Ewer

  • Iran
  • Persia, Sasanian period
  • 6th to 7th centuries
  • Silver gilt
  • H-35.7 D-13
Catalogue Entry

Marking the junctions of the neck and body and of the body and foot of this silver ewer are beaded bands with gilding on the background. The pear-shaped body has vertical fluting, and the cylindrical neck and foot are plain. The curving handle has duck-headed terminations where it is attached to the body, and a ball at its highest point, which rises almost to the level of the teardrop-shaped spout. Originally, the vessel may have had a lid.

Graeco-Roman and Iranian culture had long shared a common frontier in Syria and on the northern and eastern shores of the Black Sea. A mixture of stylistic elements, Iranian and Late Roman or Byzantine, occurred in the arts of the Sasanian era (A.D. 224-651). The general shape of this ewer is Late Roman in origin.1 Vertical fluting is found on precious metal vessels from the Achaemenid Empire and Greece between the sixth and fourth centuries B.C., and continues during the Seleucid/Parthian era (311 B.C.-A.D. 224) in the Near East.2 Sasanian silverwork appears to have assimilated this long-established tradition. In contrast, however, the beaded bands on this ewer may have been derived from beaded ornamentation on Late Roman silver vessels.3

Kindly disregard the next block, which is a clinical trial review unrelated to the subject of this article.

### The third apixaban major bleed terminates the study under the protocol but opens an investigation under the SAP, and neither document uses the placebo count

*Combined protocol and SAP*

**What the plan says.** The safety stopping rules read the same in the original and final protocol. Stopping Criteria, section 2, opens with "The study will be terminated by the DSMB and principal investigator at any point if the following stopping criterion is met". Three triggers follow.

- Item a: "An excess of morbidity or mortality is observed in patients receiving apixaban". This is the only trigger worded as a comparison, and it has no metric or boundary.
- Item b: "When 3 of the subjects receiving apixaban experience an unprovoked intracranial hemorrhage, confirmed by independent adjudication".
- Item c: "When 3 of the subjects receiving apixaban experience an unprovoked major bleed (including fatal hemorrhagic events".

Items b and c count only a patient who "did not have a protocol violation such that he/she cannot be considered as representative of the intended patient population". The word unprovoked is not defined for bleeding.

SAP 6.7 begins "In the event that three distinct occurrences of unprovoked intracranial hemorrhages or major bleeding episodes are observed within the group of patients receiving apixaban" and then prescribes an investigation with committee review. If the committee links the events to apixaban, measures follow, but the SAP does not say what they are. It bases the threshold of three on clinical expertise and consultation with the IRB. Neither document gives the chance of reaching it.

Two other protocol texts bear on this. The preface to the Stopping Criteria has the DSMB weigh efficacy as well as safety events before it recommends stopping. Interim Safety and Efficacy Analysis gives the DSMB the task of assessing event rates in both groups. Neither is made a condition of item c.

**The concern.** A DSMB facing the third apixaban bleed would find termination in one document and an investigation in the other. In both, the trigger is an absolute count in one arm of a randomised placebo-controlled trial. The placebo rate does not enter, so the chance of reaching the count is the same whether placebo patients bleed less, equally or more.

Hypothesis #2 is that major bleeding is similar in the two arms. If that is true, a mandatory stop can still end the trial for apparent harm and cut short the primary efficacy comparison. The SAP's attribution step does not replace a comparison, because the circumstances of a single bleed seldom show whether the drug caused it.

Ewers of this shape were also produced in Central Asia at approximately the same period, and even influenced the shapes of ceramic ewers in Tang China (A.D. 618-907).4 A remarkable silver gilt ewer with figural decoration derived from Graeco-Roman sources was recently discovered in a Chinese tomb dated to the sixth century A.D.5

Sasanian silver ewers may display animal or vegetal decoration (see cat. no. 53) or diaphanously clothed female figures who hold auspicious objects while walking or dancing. Whether they bear any relationship to the Zoroastrian goddess Anahita (Nahid) is open to question; but as noted in the entry for catalogue number 53, this goddess is depicted on a relief on the back wall of the large rock-cut niche (iwan) at Taq-i Bostan holding the representation of a ewer decorated with a linear pattern representing wavy vertical fluting. This motif has been compared with the pattern on a Sasanian silver-gilt ewer with vertical fluting in the Arthur M. Sackler Gallery in Washington D.C.6 The Sackler vessel is almost identical to the Shumei one, so much so that the two might have been a pair.

Since Roman ewers of this type date from around A.D. 400 onward, the present ewer is very likely late Sasanian in date, and thus of a type that directly influenced the design of early Islamic bronze fluted ewers.7
HI


1. Strong 1966, pp. 188-90; Kent and Painter 1977, p. 54, no. 104.
2. Ghirshman 1964, p. 254, fig. 307; Schmandt-Besserat 1978, p. 76, no. 90, p. 78, no. 94; Bothmer 1984, p. 34, no. 42, p. 38, no. 50, p. 47, no. 77. See also the horizontally fluted beaker of a Shumei Achaemenid rhyton, cat. no. 35, and a similar rhyton with a horse protome from Armenia with vertical fluting in Cultural Contacts 1985, no. 6. For a Hellenistic version of the same type of vessel with vertical fluting see Lukonin 1967, pl. 1.
3. Kent and Painter 1977, pp. 22-23, no. 8, pp. 33-34, nos. 54, 55, 56, etc.
4. Rawson 1992, pp. 144-50, figs. 6-7.
5. Ibid., fig. 6; Wu 1989, pp. 61-70; Carpino and James 1989, pp. 71-5.
6. Gunter and Jett 1992, pp. 202-4, no. 37.
7. Ibid., n.3. See Seven Thousand Years of Iranian Art 1964, p. 33, no. 529, illus. p. 157.